There are also several online sources that may be helpful, in addition to simple Google searches, although none of the sites is comprehensive or entirely reliable. Each state maintains a database of UCC filings (many are online), and in some cases, the owners of stolen property that is valuable will file notice of the theft (in the form of a lien) with the state's UCC office. However, whether such a filing is made is far from uniform, and each state maintains its own database of UCC filings that has to be searched, so it is not a perfect solution. The art world maintains online databases of stolen art (see http://www.artloss.com) -- I have seen several sites like this in the violin world, including Maestronet, but none seem to be comprehensive. Interpol also maintains a database of stolen art with password access (www.interpol.int) -- I'm not sure whether they include stolen instruments.

"Title insurance" policies are also available in the art world. Again, I'm not sure whether such policies are available or common in the violin world.

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Do violin shops over there (the US of A) buy stuff from just any old body that drops in the front door? No certificates of ownership or provenance?

Yes, in my experience as (usually) a seller. I have been selling instruments and bows to other dealers and violin shops all over the United States, as well as a few in Canada and the United Kingdom, for about 20 years. It has all been relatively low-priced stuff -- I probably never received over $2000 for an individual item. This has mostly taken place at the Boston twice-a-year instrument auction weekends where all the regular buyers and sellers more or less know each other. But occasionally I have sold something to (or bought something from) someone I've never met before and who I've never seen again.

The one exception is a dealer from New Jersey. Every time I sell him something, even if it's only for $100, he has me sign a form that says I have clear title to the item, that I have the right to sell it, that the title I am conveying is unemcumbered and that I will warrant and defend the title against all claims.

Does it work differently for you in South Africa?

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Yes, in my experience as (usually) a seller. I have been selling instruments and bows to other dealers and violin shops all over the United States, as well as a few in Canada and the United Kingdom, for about 20 years. It has all been relatively low-priced stuff -- I probably never received over $2000 for an individual item. This has mostly taken place at the Boston twice-a-year instrument auction weekends where all the regular buyers and sellers more or less know each other. But occasionally I have sold something to (or bought something from) someone I've never met before and who I've never seen again.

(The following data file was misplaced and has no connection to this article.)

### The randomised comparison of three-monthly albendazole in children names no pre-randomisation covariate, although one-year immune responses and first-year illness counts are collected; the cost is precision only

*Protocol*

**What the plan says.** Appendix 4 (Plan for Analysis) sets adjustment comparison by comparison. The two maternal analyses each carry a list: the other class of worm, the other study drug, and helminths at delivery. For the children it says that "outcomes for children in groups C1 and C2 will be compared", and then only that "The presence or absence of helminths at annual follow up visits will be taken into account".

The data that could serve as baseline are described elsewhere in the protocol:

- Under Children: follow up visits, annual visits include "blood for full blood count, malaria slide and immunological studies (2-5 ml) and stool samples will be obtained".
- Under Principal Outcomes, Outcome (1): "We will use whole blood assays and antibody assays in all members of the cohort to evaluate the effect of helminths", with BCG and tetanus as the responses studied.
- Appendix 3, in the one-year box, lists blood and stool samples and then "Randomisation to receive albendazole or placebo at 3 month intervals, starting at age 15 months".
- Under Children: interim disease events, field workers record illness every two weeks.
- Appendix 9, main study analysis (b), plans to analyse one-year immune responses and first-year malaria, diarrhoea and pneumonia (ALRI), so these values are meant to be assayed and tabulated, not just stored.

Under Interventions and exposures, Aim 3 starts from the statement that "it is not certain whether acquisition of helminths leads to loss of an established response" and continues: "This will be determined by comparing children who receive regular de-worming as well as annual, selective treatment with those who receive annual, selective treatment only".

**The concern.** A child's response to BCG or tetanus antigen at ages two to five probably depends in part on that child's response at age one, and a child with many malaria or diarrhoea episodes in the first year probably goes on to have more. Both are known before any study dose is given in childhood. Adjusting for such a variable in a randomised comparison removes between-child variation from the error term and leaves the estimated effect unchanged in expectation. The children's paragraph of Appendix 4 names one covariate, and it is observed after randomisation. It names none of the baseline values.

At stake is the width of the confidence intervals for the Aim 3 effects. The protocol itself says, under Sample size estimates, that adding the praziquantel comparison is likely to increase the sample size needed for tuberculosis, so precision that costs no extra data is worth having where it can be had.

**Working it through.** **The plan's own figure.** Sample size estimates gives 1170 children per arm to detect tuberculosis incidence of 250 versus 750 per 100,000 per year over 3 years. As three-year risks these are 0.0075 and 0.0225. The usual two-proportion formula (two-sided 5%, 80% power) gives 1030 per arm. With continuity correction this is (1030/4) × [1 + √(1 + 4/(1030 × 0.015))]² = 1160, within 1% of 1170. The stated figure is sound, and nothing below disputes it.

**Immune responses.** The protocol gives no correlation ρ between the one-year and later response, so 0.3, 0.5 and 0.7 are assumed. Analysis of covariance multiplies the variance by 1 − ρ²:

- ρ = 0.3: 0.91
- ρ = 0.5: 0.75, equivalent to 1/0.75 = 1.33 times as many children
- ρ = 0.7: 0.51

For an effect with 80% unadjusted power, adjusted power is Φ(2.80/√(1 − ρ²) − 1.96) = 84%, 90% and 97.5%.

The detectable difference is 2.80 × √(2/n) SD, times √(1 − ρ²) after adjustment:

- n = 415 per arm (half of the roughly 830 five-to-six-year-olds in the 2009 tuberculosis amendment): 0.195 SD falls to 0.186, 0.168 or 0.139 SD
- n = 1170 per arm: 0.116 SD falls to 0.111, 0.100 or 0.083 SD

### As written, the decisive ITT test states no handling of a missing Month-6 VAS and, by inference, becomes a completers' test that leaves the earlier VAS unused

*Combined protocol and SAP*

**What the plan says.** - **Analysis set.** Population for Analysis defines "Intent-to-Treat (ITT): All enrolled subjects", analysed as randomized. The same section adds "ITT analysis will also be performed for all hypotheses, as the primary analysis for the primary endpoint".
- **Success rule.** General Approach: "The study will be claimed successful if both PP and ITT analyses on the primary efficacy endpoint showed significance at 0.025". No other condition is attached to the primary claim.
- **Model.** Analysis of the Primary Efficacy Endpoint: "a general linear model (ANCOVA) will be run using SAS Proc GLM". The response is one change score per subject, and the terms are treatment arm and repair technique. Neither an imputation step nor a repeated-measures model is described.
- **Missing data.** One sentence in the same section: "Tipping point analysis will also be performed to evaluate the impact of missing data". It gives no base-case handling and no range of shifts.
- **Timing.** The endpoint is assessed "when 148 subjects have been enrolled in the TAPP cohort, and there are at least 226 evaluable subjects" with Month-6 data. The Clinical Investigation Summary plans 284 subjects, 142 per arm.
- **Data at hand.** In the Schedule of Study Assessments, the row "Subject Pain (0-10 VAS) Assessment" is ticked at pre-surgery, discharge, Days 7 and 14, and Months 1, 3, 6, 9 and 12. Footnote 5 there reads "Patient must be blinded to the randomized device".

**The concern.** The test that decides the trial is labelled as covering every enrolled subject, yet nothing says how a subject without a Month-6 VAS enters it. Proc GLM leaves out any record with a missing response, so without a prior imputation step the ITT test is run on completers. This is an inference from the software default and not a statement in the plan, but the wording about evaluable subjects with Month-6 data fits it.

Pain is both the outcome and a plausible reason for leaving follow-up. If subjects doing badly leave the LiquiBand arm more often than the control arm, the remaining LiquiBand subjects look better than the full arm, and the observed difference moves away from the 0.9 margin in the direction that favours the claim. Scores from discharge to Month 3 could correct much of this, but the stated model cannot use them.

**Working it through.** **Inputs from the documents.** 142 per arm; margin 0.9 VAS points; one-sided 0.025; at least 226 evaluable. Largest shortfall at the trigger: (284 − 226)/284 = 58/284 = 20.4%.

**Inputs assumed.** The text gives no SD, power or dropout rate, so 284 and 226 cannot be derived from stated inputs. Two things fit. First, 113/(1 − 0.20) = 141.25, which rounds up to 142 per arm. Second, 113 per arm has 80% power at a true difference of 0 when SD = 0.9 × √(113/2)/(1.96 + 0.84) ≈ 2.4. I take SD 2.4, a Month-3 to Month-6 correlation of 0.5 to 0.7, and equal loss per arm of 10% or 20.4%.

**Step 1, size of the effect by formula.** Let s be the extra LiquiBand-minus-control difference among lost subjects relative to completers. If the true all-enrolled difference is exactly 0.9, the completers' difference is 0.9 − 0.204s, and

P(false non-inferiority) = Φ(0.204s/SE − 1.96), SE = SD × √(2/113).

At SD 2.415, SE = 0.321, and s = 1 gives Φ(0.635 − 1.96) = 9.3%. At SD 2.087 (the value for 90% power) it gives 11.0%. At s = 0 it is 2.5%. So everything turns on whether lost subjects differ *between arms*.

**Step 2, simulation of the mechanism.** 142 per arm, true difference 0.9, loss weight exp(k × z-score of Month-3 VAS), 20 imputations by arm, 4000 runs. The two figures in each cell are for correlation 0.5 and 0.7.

The one exception is a dealer from New Jersey. Every time I sell him something, even if it's only for $100, he has me sign a form that says I have clear title to the item, that I have the right to sell it, that the title I am conveying is unemcumbered and that I will warrant and defend the title against all claims.

Does it work differently for you in South Africa?

I guess it's different in the sense that crime is so prevalent here that anybody in the instrument retail business would have to have his head read to buy something from an unknown person who just drops in with the item. If such an item turns out to be stolen it's big trouble for the buyer, who will be criminally charged with "receiving stolen goods". The buyer will have to prove his innocence in court, which will have to include providing proof that a reasonable effort was made to establish that the goods were not stolen. That's hard to do unless you can provide some acceptable form of legal title. As far as the law is concerned over here, if this wasn't done, it is pretty much an admission of receiving stolen goods. There are a few such instances in the legal system over here where the onus is on the accused to prove his/her innocence (as opposed to the state having to prove guilt). Another is, for instance, possessing illegal drugs - or even being in close proximity of drugs. If you are sitting in a parked car and drugs are found on the road under the car, you have to prove you didn't put it there.